Whether it’s Ku-band or Ka-band, there is little doubt that airlines will need satellite capacity, and lots of it, to serve passengers. However, is there room in the market for all of these different players, and how do the key satellite providers see it?
If there is one thing that key executives at Inmarsat, Eutelsat, SES and ViaSat all agree on, it is that this market is not going away any time soon. Elias Zaccack, SVP at SES, believes Latin America, North America, Europe and the Middle East continue to drive the aviation markets, and SES is seeing upgrade requirements for more throughput and better connectivity across North America. Zaccack believes the next phase of IFC is going to increasingly rely on flexible platforms and bandwidth capable of accommodating changing flight paths, passenger demands and ever-changing airline operations. He says global coverage will be the key to success here.
For SES, the market is a huge opportunity. “The overall mobility sector, serving aero and maritime, continues to be SES’ highest growth segment, following a 95 percent growth rate in 2016,” he says. “SES has seen 70 percent growth in committed mobility capacity across our fleet since 2014.”
For Eutelsat, it is a similar story. Jags Burhm, SVP of Aero and Global Mobility at Eutelsat, says the IFEC market is “shaping up well” for the company and highlights the fact that the capacity required by this vertical in the last two years has almost doubled — it is expected that 34% of all commercial aircraft will be connected by 2025. New to the role, Burhm believes Eutelsat is progressing well on the capacity sales side.
It is a similar line of optimism with both Inmarsat and ViaSat. David Coiley, VP of Strategy and External Relations at Inmarsat Aviation, goes a step further by saying that 2017 will likely be “transformational” for Inmarsat’s aviation business. The operator has launched its Global Xpress for Aviation service, a mobile broadband satellite service platform delivered by a single operator; Coiley says it is like a cellular network in the sky. “It’s the hottest thing in airline IFC and it’s now flying on Lufthansa and Austrian Airlines, and the most successful connectivity network launch in business aviation history with STCs on every major business jet platform and over 150 installs in place or underway,” he says. “We will also be launching the European Aviation Network, which will give European airline passengers an unrivaled internet experience on a regional basis that will include an air-to-ground antenna that is lighter and smaller in a materially significant manner.”
For ViaSat, 2016 was a stellar year with several new contracts signed and sealed. However, Don Buchman, VP and general manager of Commercial Mobility at ViaSat, says there is already “good momentum” for the operator as it heads into 2017. The company has ambitious plans with its ViaSat-3 constellation, a three-satellite global constellation that ViaSat expects to be fully operational by 2021, which Buchman believes is in line with many airline decision-making time lines around the world. “There are still the hotspots today, though, including short-haul demand in the United States, Europe and East Asia,” he says. “There is also quite a bit of long-haul interest, too, which can be satisfied by the capacity we are bringing to transatlantic flights once ViaSat-2 service is launched. Demand for high-speed, high capacity connectivity on long-haul flights becomes a reality only we can best serve, starting in 2017.”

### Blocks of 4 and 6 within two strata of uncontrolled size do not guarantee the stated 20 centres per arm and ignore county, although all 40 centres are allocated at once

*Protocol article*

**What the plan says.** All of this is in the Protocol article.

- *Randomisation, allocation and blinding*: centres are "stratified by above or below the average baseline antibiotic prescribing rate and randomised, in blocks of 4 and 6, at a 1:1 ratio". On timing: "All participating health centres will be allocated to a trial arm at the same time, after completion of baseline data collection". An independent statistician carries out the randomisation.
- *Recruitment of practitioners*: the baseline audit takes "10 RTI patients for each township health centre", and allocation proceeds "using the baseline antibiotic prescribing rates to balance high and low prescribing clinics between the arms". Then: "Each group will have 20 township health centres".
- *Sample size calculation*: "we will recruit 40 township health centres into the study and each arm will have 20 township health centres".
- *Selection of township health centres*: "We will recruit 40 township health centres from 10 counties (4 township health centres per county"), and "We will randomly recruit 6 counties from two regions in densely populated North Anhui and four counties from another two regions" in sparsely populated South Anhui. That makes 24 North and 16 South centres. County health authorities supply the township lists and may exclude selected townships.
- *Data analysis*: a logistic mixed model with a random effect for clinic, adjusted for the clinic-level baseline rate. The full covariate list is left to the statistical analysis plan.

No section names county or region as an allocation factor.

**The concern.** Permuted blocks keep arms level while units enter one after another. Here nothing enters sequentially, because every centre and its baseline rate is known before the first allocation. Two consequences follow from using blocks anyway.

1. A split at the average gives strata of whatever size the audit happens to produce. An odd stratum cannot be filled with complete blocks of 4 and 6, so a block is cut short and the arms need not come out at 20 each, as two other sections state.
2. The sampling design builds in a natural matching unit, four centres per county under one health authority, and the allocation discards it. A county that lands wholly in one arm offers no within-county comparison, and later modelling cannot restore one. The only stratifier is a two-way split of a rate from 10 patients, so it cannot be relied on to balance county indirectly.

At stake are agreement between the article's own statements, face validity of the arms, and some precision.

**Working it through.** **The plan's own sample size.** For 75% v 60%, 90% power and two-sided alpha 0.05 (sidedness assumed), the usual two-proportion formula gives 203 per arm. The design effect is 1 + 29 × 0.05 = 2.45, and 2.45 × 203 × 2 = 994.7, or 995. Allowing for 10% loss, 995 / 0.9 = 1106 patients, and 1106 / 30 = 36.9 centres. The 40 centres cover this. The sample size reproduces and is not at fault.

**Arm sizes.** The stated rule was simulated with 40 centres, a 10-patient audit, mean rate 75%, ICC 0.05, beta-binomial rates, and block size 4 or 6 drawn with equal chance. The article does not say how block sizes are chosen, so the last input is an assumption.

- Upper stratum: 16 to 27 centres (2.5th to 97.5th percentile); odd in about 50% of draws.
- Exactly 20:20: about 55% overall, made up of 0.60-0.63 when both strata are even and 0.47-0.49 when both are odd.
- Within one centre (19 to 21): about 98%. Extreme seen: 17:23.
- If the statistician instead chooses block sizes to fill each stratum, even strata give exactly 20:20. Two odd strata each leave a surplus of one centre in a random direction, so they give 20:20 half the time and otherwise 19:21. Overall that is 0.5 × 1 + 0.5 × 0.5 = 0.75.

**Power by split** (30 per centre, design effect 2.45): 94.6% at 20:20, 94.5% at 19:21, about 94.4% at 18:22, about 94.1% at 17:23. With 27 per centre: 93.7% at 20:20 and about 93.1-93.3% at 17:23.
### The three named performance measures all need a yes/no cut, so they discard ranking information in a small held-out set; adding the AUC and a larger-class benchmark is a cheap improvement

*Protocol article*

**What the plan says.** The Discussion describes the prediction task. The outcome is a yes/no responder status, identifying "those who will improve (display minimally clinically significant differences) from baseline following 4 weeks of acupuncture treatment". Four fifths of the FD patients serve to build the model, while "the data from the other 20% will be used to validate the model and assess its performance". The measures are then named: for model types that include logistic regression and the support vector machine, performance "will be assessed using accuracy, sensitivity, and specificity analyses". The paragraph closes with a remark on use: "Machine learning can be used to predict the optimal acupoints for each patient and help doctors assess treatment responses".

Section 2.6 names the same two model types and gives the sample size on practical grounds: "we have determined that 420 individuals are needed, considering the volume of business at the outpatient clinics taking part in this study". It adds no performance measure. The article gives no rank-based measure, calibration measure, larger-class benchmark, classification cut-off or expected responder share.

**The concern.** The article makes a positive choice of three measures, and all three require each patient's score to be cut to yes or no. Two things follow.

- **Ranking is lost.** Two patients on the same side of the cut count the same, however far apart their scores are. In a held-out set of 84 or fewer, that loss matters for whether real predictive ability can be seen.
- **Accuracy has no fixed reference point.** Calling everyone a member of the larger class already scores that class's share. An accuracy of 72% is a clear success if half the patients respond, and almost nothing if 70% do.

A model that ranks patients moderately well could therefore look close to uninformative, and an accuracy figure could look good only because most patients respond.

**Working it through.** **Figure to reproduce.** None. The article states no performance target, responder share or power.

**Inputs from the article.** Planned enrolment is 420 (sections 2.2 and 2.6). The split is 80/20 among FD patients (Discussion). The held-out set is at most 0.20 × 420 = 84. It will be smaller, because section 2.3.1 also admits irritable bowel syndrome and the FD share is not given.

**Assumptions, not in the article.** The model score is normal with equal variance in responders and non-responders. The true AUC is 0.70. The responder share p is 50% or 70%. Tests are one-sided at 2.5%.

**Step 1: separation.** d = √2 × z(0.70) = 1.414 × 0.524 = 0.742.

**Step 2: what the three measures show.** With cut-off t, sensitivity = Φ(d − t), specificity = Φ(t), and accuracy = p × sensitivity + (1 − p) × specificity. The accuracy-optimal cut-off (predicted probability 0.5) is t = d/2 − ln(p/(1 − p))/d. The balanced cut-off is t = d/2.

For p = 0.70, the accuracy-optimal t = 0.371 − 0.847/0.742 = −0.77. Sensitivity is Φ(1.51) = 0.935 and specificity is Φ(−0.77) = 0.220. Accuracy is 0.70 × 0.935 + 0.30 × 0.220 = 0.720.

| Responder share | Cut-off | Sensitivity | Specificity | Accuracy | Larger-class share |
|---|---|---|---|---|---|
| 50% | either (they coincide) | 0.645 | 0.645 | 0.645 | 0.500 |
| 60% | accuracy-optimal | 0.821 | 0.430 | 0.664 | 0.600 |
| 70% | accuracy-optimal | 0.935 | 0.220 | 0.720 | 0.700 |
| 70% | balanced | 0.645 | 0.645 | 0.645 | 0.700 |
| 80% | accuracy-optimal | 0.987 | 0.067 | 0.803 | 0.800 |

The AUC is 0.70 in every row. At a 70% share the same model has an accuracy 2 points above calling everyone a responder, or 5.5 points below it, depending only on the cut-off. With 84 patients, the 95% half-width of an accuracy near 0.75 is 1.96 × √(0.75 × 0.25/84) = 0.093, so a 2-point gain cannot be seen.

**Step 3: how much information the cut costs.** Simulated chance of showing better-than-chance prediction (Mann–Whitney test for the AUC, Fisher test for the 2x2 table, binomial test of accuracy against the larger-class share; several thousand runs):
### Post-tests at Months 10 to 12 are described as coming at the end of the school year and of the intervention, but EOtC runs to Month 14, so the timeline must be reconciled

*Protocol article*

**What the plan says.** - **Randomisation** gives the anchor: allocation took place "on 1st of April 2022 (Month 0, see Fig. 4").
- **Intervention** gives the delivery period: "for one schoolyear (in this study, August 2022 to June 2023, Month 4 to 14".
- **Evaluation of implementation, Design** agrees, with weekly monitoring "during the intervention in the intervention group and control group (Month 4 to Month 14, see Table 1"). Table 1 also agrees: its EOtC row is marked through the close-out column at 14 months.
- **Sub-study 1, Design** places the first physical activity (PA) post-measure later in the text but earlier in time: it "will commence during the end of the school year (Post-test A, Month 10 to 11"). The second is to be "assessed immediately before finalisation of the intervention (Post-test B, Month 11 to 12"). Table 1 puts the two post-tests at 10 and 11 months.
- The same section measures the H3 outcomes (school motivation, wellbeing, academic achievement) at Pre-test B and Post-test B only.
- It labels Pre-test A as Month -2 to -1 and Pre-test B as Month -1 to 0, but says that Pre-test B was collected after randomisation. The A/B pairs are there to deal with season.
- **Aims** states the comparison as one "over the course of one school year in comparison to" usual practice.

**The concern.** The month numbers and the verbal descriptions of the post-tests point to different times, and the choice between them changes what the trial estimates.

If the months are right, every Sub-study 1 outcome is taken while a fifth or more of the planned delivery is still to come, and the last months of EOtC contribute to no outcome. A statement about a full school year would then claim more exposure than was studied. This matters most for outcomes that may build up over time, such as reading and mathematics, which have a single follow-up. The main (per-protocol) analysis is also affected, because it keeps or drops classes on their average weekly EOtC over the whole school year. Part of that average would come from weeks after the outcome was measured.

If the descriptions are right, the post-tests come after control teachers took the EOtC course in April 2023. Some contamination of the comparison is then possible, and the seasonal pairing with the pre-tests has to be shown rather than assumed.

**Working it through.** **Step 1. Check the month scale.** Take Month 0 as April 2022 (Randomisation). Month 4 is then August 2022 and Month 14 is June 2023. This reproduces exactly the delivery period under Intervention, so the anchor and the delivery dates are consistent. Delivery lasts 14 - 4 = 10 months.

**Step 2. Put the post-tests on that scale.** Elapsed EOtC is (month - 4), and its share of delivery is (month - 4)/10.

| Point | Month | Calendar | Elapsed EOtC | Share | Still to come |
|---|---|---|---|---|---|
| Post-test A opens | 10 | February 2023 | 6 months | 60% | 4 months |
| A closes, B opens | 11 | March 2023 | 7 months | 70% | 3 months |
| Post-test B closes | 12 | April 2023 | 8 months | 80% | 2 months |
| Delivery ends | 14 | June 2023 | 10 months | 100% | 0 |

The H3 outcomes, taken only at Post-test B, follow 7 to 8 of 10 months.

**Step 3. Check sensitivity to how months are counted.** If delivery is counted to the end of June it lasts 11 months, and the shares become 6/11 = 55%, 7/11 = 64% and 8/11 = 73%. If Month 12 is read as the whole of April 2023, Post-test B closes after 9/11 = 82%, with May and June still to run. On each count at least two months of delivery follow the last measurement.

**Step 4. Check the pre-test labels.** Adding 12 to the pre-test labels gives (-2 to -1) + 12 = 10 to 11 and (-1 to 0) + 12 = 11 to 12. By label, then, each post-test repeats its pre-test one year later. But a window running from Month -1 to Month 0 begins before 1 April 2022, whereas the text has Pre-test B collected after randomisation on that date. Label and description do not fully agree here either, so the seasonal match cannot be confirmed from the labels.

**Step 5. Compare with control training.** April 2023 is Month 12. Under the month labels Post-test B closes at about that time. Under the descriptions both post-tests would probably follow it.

Types of Satellite Capacity
Even though we are now many years into the IFC market, airlines are often faced with a number of decisions to make when deciding the foundations of their IFC strategy. Coiley is convinced Inmarsat made the right call going with Ka-band with Global Xpress. “Without doubt, Ka-band was the best route for us to take due to the available spectrum, which can absorb the anticipated demand growth – unlike other spectrum choices that will be far more restricted in terms of growth potential,” he says. “Like congested roads, Ka-band doesn’t give you the headaches that you get with the heavily used Ku-band. Additionally, service economics are allowing Inmarsat to bring on the type of services and capacity that airlines need, when and where they need it.”
Understandably, not all agree that this is the right and only way to go. Zaccack says with SES having invested billions in its hybrid Ku-band and Ka-band HTS, and its O3b HTS Ka-band constellation, that SES is band agnostic. “We believe in providing multi-orbit, multi-band differentiated capacity to meet the diverse needs of our service provider customers and ultimately the airlines’ specific needs, and SES is very well positioned to meet those requirements with a robust, scalable mix of reliable Ku- and Ka-band capacity,” he says.
Eutelsat is also offering a dual approach here. “Whether it’s Ka-band that becomes the band airlines use most or Ku-HTS won’t really affect Eutelsat as we have active plans in both bands,” says Burhm. “Ultimately, it will come down to deal economics and the required service performance of the airlines.” Burhm says that airlines believe that as long as hardware does what it needs to, they are neutral on Ku- or Ka-band.
ViaSat is also a big flag bearer for Ka-band. Buchman says the operator has chosen it because of its capacity density, which enables ViaSat to deliver more capacity at the right price point to its airline customers, ultimately benefiting the passenger. “When we look at all of the HTS for Ku-band, they are just not solving the problem, which is how to deliver high quality, high speed in-flight internet service economically,” he says. “That’s because they are putting up lower density satellites that have similar capacity as our 10-plus-year-old satellites and about 200 to 400 times less capacity than our ViaSat-3 generation satellites, at about the same launch costs.”
Airlines want the option to diversify their IFC platform and their risks. The first-generation contracts were based on one capacity provider. What we’re seeing now is a number of airlines splitting their IFC services among two to three providers and solutions.
—Elias Zaccack, SES